But above all there are the constants in terms of human sinning (‘like a terminal cancer’): an inordinate preoccupation with earning, amassing and stealing money, institutional evil (police, government, church, media et al), widespread antipathy towards society’s scapegoats – homosexuals, ‘communists’, criminal gangs (they’re at the bottom and the top of our culture). Peter’s writing-style is quite brilliant. How about this: ‘wearing a grin that would charm the stripes off a tiger’? He’s mostly restrained, sometimes oblique, until you get to the gripping page-turning denouement events towards the end. The build-up includes some dramatic events – as when Jesse hijacks a mayoral men-only function and invites the women to join them; or interrupts a State parliamentary sitting! Many of these scenarios are somewhat improbable. Exactly!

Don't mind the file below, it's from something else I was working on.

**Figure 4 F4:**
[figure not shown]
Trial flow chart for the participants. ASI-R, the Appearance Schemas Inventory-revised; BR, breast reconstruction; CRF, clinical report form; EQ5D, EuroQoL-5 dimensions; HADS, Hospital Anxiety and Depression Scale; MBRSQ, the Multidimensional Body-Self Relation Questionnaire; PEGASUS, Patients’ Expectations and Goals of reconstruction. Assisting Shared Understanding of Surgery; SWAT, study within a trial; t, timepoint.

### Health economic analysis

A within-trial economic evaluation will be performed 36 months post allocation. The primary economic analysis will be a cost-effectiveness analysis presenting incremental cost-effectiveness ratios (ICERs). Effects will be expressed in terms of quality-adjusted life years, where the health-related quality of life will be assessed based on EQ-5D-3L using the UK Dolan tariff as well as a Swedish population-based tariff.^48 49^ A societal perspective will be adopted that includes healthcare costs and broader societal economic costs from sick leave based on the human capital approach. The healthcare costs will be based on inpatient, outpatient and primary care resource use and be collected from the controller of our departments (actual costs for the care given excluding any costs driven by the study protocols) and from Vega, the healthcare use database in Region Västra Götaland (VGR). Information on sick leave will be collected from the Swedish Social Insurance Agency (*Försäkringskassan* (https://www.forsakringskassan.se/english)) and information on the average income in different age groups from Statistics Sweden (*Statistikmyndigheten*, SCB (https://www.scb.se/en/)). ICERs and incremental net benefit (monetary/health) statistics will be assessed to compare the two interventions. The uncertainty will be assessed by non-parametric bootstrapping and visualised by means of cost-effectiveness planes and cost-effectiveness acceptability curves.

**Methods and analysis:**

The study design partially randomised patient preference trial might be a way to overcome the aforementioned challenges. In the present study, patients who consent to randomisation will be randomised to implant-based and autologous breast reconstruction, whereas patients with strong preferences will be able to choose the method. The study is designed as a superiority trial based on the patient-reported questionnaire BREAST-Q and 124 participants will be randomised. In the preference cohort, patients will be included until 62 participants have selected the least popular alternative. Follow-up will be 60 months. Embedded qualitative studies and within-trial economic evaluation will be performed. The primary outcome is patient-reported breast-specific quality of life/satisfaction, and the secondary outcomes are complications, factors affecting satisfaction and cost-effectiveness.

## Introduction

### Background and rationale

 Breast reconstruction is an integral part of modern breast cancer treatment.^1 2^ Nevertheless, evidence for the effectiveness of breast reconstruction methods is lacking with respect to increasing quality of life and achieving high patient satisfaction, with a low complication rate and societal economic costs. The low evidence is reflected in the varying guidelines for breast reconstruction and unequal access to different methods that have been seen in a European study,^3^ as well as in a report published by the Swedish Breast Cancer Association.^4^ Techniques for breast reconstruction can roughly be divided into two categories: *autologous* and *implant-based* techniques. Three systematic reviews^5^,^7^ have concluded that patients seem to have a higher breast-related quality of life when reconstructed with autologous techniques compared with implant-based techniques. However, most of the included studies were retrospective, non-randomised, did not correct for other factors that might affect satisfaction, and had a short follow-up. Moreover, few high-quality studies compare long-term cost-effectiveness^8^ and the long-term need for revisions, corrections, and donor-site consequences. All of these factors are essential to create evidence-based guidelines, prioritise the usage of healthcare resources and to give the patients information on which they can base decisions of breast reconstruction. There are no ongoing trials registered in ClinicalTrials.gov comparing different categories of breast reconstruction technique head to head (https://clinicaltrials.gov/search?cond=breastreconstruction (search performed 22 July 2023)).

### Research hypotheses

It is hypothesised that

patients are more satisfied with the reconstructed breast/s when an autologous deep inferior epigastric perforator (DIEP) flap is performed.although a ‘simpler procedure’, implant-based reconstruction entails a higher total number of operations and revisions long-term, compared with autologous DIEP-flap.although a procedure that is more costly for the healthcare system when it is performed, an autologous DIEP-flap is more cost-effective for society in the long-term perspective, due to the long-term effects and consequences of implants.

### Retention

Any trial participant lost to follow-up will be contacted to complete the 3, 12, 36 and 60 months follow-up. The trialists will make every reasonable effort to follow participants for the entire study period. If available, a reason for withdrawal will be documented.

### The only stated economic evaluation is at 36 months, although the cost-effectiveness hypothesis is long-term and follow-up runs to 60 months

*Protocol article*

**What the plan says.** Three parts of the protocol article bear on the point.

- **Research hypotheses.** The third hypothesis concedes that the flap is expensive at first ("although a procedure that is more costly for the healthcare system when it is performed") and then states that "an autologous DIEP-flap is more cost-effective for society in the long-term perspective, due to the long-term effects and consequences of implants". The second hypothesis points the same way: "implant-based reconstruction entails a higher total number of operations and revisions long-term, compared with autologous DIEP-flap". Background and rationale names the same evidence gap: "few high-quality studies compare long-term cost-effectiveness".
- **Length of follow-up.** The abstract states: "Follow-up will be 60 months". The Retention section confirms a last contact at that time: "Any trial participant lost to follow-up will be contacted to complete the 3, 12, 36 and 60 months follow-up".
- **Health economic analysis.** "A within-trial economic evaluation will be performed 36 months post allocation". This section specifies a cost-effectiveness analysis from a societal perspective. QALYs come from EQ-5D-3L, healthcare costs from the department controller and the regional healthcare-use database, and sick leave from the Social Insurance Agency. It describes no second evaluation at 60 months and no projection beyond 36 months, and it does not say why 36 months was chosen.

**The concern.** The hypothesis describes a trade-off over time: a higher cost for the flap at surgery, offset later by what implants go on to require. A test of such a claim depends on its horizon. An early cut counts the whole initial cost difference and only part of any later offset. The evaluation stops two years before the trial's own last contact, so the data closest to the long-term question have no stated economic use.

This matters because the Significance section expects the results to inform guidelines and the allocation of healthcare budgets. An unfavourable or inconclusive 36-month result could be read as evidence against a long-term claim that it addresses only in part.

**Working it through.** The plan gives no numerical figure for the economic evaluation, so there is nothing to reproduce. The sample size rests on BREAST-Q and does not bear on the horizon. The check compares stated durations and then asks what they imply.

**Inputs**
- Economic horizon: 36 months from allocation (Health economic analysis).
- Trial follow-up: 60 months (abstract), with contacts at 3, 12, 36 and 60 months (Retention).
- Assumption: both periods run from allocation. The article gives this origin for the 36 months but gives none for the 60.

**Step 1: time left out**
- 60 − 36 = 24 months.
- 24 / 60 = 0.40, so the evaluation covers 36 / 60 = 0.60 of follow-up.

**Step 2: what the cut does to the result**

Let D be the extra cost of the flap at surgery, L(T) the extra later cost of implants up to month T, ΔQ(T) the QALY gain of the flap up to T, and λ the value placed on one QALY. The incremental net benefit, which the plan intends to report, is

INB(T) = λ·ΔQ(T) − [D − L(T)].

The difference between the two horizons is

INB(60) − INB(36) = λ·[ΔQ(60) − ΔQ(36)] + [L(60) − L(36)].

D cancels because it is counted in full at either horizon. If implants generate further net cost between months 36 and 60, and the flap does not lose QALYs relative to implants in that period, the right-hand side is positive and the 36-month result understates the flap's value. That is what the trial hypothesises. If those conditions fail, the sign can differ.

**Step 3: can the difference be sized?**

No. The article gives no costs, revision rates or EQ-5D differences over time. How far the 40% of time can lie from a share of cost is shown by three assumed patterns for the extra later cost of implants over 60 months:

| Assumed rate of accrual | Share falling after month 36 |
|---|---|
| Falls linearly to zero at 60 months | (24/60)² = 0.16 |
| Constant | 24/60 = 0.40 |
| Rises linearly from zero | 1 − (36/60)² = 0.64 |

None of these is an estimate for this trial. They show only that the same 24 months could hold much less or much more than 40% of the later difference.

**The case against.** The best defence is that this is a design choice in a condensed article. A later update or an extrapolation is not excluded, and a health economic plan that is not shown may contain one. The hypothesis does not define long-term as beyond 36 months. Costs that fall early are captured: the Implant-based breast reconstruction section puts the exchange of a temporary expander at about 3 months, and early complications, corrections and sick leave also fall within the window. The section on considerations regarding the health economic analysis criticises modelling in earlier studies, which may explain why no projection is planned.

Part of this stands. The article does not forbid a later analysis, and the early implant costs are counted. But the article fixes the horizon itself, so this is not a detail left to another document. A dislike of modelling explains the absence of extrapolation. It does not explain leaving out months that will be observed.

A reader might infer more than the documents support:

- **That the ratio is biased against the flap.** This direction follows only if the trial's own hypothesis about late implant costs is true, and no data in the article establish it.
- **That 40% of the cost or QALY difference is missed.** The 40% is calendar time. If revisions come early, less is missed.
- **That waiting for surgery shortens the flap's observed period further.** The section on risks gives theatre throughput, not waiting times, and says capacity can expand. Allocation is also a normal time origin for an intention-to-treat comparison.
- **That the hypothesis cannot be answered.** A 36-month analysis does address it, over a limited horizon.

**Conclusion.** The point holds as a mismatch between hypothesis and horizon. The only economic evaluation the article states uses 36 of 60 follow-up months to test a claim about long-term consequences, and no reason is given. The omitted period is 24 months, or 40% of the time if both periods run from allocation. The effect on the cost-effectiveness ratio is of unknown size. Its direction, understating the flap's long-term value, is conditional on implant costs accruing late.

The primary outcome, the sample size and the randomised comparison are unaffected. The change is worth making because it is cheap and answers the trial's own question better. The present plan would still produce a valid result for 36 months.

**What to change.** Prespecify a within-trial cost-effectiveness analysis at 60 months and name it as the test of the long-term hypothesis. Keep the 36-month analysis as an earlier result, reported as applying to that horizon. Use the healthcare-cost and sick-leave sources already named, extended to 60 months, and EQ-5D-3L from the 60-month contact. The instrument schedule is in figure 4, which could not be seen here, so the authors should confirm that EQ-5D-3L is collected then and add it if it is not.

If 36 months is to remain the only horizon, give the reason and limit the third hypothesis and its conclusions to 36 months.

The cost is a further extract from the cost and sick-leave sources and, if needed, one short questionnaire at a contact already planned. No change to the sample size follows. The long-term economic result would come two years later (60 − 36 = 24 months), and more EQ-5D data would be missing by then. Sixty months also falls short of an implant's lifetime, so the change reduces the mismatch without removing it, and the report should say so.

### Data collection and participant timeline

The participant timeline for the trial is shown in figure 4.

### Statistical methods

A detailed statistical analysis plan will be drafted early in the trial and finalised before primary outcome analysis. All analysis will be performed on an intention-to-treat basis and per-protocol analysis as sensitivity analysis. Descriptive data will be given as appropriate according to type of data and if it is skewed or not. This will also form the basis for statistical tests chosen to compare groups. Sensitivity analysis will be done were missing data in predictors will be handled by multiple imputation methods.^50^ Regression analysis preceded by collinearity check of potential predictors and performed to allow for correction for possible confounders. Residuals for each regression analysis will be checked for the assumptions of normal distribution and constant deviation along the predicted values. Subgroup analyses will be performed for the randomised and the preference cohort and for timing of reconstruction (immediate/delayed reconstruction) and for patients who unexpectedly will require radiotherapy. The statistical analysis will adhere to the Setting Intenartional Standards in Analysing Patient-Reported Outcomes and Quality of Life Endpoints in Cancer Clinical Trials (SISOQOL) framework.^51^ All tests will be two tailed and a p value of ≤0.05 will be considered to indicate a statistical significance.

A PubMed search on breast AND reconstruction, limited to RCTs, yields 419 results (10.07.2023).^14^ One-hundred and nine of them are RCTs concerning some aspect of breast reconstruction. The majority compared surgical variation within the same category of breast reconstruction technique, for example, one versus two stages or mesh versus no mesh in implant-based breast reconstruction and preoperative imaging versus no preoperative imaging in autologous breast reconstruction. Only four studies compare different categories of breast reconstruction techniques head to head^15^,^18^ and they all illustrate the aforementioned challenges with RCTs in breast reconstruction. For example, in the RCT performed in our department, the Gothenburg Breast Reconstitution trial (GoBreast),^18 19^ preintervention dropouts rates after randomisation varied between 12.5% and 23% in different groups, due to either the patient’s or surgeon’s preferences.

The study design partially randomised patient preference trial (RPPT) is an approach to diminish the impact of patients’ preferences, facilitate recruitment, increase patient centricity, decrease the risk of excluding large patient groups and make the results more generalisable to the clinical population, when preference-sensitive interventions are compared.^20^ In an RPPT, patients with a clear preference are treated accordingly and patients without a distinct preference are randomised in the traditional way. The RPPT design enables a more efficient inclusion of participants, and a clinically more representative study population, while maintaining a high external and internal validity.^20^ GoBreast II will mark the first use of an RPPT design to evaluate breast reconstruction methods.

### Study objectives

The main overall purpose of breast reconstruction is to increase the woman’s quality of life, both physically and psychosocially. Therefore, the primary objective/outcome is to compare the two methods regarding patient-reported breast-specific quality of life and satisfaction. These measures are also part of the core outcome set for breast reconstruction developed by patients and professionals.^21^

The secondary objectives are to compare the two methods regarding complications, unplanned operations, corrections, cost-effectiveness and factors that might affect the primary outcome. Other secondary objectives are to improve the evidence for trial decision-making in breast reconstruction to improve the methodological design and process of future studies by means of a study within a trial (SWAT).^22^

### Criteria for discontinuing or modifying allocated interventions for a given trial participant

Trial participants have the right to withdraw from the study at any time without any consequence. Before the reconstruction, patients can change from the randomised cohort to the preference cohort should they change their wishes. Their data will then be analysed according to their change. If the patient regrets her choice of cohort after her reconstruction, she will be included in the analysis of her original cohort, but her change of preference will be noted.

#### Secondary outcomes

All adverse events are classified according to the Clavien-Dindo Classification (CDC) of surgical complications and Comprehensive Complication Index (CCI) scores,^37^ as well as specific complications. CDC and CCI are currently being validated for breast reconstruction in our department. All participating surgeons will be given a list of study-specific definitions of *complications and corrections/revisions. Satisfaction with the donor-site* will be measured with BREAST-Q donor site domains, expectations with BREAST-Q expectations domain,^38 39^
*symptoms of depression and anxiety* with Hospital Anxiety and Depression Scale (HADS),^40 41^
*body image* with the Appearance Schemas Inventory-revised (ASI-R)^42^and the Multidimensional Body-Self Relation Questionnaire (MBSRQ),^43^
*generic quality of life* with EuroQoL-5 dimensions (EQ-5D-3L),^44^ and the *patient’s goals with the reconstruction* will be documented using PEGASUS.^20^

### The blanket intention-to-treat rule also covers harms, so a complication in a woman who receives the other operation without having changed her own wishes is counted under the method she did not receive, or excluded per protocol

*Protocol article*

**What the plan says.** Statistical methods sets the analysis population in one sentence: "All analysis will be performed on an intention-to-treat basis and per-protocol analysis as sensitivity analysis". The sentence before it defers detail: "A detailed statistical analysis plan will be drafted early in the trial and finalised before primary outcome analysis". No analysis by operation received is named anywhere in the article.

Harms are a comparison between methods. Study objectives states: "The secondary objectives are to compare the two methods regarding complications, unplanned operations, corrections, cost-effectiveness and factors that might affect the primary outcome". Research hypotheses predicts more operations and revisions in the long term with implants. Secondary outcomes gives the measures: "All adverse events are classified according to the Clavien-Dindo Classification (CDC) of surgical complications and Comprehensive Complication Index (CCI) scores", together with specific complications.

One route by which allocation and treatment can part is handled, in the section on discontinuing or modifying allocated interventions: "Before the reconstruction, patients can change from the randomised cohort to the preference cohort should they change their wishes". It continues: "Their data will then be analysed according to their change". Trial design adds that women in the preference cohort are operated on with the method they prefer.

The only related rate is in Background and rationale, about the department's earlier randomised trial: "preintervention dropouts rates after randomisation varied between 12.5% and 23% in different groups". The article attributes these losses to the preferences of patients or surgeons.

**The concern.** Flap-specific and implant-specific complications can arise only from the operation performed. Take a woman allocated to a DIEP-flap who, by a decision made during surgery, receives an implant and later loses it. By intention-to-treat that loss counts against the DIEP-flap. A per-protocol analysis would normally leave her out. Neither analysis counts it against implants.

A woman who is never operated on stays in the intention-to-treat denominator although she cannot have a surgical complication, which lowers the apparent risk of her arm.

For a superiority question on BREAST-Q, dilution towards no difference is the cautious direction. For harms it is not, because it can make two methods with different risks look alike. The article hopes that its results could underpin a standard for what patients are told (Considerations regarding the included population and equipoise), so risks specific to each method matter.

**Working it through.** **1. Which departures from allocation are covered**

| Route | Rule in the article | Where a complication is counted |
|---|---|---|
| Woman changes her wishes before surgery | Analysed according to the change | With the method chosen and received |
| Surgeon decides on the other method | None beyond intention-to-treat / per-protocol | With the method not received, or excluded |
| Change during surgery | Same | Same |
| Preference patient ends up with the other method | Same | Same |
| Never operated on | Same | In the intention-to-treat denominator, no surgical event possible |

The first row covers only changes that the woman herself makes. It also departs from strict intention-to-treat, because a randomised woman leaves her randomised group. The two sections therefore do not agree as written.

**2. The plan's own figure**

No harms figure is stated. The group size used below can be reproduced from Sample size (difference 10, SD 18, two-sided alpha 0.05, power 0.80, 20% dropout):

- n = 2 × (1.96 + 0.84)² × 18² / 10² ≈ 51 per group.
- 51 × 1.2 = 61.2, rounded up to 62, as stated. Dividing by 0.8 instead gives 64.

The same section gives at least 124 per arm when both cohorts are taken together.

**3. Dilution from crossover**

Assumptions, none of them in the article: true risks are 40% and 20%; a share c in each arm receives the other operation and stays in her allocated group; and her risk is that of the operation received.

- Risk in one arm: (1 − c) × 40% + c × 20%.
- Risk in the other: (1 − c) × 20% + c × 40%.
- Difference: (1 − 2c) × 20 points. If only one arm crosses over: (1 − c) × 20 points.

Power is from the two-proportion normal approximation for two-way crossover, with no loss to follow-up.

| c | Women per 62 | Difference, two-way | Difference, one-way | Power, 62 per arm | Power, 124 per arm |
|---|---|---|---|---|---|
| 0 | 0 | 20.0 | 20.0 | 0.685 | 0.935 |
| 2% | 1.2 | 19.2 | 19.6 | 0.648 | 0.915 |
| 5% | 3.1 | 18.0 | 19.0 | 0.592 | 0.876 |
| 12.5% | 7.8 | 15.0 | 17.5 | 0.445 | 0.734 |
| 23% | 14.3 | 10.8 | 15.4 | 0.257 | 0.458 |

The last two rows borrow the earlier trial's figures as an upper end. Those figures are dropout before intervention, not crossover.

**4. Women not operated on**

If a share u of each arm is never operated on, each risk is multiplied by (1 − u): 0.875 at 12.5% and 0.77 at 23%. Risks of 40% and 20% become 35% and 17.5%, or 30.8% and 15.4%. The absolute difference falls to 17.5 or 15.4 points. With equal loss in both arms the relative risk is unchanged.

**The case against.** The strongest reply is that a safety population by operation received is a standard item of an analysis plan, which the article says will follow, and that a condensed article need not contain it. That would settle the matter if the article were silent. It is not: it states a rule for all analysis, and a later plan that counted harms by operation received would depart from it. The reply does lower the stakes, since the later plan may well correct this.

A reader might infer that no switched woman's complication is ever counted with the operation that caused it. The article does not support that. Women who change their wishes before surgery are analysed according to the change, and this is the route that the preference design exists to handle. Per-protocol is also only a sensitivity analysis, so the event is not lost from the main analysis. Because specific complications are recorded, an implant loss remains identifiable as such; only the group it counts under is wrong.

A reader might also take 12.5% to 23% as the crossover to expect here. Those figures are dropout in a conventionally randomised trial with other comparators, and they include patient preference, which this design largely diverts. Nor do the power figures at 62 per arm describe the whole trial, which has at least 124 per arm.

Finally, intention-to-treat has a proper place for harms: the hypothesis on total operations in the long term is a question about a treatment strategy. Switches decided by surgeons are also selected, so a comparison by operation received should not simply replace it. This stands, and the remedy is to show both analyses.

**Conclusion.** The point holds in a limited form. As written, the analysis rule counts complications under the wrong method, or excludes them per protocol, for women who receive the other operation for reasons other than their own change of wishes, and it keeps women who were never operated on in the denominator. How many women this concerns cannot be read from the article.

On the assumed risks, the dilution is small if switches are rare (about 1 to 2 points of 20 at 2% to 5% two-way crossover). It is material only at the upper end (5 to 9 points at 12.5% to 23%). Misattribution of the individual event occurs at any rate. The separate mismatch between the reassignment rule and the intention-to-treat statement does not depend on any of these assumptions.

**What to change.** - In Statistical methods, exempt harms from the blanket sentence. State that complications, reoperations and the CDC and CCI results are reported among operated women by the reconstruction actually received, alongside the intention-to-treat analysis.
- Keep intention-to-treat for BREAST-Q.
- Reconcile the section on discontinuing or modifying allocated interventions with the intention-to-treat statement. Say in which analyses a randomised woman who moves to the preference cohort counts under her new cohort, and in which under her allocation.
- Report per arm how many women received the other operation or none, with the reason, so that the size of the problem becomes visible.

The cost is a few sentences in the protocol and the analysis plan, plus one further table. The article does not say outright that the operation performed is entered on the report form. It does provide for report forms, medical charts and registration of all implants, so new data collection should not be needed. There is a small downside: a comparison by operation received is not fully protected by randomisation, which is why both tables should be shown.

So here we have a bush-boy who becomes God-man, and whose message is clear: Love is all you need. Love wins no matter what life throws up. Happy is good; free is better. ‘I don’t want to own anything.’ And even ‘Peace for poofters’ (p. 238).

People from everywhere came just to hear this ‘stirrer from nowhere’ talk (as well as sing). ‘He was The Man’ (p.86), his era’s most charismatic pop-star, its greatest celebrity – a sort-of cross between the Beatles and Jesus. (I know someone born back then who says “If church can be as good as a U2 concert I’d be there every week!”). But Jesse is humble: “As for who’s the best – it’s the kid here. Big shots come last in my book” (p. 248). And like Jesus he needed to slip away occasionally to enjoy some solitude (he liked hotel roof-tops and similar places).

Ever thought about this: ‘How can a body go missing from a modern city’s morgue?’ Good question.

I can imagine church youth groups and reading clubs having a wonderful time with this book.

Rowland Croucher July 2014